THE COURTS : Diversity Goal Hurts Liberals

David M. O'Brien is a professor at the University of Virginia and author of "Storm Center: The Supreme Court in American Politics" and an annual "Supreme Court Watch" (Norton), among other books.

President Bill Clinton is backpedaling in his Department of Justice and in his selection of judicial nominees.

The loss of Democratic majorities in Congress gave Republicans the final word on judicial appointments. In assuming the chairmanship of the Senate Judiciary Committee, Utah's Republican Sen. Orrin G. Hatch plans to make the most of it. He is already playing hardball.

Even before November's election results, Hatch and other Republicans were vowing to oppose any nominees they deemed too liberal. A couple were lambasted during their confirmation hearings. Yet, only two of Clinton's 127 lower-court judges were targeted by Republicans for defeat, and they were ultimately confirmed by the Senate.

The great irony is that Clinton has not sought out liberal nominees. On the contrary. A quest for diversity and a more representative judiciary have basically replaced ideology as Clinton's guiding principle.

During the era of Republican Presidents Ronald Reagan and George Bush, judicial candidates' stands on controversial issues like abortion became "litmus tests." Some liberal interest groups expected Clinton to sharply reverse this approach. Instead, his Administration charted a centrist course. It has deferred to home-state senators on recommendations for district-court judges, even when the nominees went against the President's stand on a woman's right to choose abortion, for instance.

By the end of Clinton's second year, his Justice Department had amassed an impressive record of choosing highly qualified judges who brought greater diversity to the federal bench. Besides confirming his two non-controversial Supreme Court nominees, Justices Ruth Bader Ginsburg and Stephen G. Breyer, the Senate confirmed the highest number of lower-court judges ever for a President's first two years in the Oval Office. More important, the American Bar Assn. rated 65% of Clinton's judicial appointees "well-qualified," the organization's highest ranking. By comparison, 59% of Bush's, 55% of Reagan's and 56% of Carter's appointees were similarly ranked.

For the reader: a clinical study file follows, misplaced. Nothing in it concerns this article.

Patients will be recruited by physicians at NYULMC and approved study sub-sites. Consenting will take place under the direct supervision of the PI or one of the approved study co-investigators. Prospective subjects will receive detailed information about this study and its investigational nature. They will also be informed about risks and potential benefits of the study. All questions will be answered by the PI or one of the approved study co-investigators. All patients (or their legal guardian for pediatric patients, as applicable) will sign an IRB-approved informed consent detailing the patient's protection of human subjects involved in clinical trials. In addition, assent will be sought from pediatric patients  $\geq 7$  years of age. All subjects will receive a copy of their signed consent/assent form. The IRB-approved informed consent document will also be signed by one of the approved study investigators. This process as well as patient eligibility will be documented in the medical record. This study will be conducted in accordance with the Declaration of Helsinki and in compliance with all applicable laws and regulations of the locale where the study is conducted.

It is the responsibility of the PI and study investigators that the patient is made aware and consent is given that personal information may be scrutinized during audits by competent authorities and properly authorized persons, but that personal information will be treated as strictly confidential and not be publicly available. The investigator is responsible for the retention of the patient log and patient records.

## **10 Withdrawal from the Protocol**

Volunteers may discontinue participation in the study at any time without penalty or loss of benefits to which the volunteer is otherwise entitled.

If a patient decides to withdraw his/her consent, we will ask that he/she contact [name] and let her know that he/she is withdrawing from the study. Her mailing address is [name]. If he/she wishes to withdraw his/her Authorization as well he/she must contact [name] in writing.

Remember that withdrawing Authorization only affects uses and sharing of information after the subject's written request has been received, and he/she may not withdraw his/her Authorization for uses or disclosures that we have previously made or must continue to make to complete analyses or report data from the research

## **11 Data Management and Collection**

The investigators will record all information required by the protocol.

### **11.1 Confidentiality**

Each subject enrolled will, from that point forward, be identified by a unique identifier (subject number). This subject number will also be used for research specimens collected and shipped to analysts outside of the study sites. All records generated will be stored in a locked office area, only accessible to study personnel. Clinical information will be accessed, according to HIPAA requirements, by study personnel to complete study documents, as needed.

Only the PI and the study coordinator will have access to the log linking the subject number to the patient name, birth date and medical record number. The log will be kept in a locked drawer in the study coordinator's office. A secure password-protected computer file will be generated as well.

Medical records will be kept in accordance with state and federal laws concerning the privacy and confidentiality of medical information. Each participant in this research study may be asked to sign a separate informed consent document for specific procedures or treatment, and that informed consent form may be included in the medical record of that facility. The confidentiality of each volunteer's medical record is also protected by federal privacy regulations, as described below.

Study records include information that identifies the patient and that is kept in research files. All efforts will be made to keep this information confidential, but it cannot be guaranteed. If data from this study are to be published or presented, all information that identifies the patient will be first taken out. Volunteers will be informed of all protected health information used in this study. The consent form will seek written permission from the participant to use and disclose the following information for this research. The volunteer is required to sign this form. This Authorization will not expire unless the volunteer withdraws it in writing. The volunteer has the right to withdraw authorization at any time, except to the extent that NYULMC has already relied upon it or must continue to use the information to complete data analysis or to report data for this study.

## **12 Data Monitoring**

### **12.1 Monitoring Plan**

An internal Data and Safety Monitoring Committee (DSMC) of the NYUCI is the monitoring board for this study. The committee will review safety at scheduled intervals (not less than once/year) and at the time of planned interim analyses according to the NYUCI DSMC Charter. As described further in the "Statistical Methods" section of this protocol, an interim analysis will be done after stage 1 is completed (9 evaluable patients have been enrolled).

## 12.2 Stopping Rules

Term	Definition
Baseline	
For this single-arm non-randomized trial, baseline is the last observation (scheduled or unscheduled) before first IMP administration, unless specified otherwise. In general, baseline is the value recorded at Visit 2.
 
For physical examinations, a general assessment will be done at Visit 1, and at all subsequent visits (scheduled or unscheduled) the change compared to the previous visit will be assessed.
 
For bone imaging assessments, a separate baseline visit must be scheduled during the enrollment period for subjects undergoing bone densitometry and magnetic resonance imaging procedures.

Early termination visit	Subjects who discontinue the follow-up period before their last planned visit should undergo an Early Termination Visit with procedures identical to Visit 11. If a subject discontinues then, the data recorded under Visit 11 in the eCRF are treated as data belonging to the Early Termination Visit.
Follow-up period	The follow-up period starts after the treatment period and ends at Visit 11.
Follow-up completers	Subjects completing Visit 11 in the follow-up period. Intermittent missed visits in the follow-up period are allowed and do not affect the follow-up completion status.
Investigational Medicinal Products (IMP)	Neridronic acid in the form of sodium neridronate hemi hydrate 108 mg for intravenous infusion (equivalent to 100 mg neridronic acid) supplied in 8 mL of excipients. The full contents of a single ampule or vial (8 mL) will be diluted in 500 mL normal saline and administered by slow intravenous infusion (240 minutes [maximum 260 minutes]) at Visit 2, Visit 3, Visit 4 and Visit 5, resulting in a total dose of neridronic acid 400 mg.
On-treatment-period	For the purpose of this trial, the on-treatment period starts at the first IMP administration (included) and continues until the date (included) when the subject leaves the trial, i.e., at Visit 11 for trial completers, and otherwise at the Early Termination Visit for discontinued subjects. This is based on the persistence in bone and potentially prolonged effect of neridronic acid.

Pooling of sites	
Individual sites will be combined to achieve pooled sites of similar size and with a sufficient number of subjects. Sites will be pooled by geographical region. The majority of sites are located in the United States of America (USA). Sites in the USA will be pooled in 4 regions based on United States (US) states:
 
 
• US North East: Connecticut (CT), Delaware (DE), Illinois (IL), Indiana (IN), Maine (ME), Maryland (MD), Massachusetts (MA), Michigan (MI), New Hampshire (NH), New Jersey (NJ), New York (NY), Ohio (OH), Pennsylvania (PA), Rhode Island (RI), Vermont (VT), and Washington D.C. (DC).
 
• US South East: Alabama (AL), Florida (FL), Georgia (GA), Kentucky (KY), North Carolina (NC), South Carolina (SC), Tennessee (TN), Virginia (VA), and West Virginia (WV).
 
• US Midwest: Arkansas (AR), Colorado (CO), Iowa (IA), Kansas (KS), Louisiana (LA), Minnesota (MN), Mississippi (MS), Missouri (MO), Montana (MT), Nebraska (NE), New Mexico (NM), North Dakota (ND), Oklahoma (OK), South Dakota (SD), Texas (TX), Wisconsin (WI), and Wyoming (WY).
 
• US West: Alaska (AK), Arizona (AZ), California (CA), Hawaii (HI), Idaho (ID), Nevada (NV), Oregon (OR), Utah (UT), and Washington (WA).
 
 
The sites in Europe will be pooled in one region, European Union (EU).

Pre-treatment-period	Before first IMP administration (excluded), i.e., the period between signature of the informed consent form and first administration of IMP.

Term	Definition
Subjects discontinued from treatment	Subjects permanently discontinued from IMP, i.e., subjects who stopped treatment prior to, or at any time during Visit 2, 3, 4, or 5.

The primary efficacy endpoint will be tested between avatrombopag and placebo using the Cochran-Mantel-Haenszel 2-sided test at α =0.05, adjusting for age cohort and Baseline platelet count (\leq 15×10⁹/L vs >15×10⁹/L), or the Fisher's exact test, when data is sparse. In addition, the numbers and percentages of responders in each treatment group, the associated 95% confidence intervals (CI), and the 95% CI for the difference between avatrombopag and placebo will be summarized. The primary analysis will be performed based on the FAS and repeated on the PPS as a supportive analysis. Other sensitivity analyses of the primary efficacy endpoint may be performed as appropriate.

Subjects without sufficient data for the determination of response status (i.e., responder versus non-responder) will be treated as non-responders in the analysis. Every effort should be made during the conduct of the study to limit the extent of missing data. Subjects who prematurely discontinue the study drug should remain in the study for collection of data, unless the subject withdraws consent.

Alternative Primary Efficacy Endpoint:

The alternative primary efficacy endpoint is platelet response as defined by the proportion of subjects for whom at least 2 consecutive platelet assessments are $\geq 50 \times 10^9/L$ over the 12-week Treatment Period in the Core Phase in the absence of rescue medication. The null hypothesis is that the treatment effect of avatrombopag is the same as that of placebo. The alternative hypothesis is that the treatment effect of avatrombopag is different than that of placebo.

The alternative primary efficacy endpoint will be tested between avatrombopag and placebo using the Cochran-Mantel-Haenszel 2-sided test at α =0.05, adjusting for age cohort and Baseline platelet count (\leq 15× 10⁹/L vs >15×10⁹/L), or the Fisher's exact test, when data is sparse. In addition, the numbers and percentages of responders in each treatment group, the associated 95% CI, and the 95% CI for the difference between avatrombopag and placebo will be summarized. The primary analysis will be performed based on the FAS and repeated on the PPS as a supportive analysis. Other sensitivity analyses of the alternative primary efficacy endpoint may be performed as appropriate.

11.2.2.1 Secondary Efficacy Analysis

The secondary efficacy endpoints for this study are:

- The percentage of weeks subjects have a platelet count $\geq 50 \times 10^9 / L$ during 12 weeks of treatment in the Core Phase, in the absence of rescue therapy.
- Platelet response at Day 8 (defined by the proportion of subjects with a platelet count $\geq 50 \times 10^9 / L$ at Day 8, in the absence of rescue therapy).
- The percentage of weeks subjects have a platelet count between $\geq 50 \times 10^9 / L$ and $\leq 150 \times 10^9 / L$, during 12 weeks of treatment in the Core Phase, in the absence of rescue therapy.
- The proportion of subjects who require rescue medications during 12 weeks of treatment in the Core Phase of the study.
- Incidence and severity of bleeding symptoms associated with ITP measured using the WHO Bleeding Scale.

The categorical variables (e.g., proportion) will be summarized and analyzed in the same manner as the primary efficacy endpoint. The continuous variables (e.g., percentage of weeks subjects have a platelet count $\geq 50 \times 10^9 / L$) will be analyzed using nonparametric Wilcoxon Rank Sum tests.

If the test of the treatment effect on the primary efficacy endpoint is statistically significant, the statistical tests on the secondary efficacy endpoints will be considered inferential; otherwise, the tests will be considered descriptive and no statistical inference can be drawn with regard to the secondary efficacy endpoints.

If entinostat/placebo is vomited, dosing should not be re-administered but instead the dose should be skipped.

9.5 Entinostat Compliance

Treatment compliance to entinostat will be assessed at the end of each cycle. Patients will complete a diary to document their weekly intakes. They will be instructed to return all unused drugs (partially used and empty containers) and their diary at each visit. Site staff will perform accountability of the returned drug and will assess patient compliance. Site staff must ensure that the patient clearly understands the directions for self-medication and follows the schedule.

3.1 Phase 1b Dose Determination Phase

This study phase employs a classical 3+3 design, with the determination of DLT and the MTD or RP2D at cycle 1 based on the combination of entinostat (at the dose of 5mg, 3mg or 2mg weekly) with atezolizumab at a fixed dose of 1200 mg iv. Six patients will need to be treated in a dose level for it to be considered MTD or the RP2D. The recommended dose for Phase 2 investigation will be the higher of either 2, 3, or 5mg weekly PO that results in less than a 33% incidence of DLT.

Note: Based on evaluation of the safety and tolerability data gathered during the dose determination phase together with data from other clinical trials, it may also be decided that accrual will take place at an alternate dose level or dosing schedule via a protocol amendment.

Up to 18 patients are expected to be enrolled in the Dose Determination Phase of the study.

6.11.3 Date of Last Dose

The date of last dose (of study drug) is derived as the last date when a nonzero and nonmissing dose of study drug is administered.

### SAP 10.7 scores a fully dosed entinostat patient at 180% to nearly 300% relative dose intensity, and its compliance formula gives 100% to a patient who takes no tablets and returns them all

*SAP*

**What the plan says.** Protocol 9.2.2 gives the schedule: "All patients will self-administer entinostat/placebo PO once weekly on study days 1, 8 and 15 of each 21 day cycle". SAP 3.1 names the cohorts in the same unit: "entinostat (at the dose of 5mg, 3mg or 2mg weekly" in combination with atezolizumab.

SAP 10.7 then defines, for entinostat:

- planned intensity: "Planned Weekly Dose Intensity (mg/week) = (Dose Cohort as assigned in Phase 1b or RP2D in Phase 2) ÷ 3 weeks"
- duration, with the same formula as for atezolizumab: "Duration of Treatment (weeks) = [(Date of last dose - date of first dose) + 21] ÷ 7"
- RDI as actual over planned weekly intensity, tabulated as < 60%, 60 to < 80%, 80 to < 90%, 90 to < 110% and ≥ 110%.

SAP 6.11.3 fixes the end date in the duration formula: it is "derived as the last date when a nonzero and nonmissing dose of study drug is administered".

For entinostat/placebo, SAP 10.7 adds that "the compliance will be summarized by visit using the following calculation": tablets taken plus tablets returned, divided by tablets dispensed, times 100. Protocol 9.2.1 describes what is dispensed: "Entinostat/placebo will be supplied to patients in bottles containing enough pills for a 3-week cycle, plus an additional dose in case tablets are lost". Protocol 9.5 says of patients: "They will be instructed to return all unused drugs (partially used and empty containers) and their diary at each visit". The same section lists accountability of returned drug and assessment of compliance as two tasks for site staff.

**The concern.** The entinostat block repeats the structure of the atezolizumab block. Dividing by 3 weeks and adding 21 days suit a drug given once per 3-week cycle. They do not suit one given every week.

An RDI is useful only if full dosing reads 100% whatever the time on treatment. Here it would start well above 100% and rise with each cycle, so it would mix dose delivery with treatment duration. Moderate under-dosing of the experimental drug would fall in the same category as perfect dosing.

In addition, nearly 60% of Clinton's judges are minorities and women. More such non-traditional federal judges were appointed by Clinton than by any preceding President. (About 25% of his judges are African Americans, 9% are Latino and 31% are women.) Indeed, Clinton has mostly fulfilled his campaign promises both to seek high-caliber appointees and to bring greater diversity to the federal bench. To his credit, he has achieved that without sacrificing quality. Unfortunately, Clinton has been unable to get even this important message out.

His Administration's anticipation of Republican opposition to nominees who appeared (or could be portrayed as) too liberal caused it to appoint mostly moderate to conservative lower-court judges. As a result, his judicial appointments, on balance, have disappointed some liberals and groups like the Alliance for Justice, which has monitored judicial appointments since the Reagan era. Criticism from the left, moreover, has been largely dismissed by the Administration.

Meanwhile, during the President's first two years, the Justice Department has become even more deferential to and conciliatory toward Senate Republicans. Given the new powers in the Senate, Clinton has no practical alternative.

Within the past two weeks, two judicial nominees whom Clinton put up last year were abandoned because Republicans threatened to block their confirmation. California's Democratic Sen. Barbara Boxer was told by the Administration that it had withdrawn support for the two nominees she had recommended--R. Samuel Paz and Superior Court Judge Judith D. McConnell--and the President had nominated. They became the first but probably not the last to be forsaken to avoid controversy.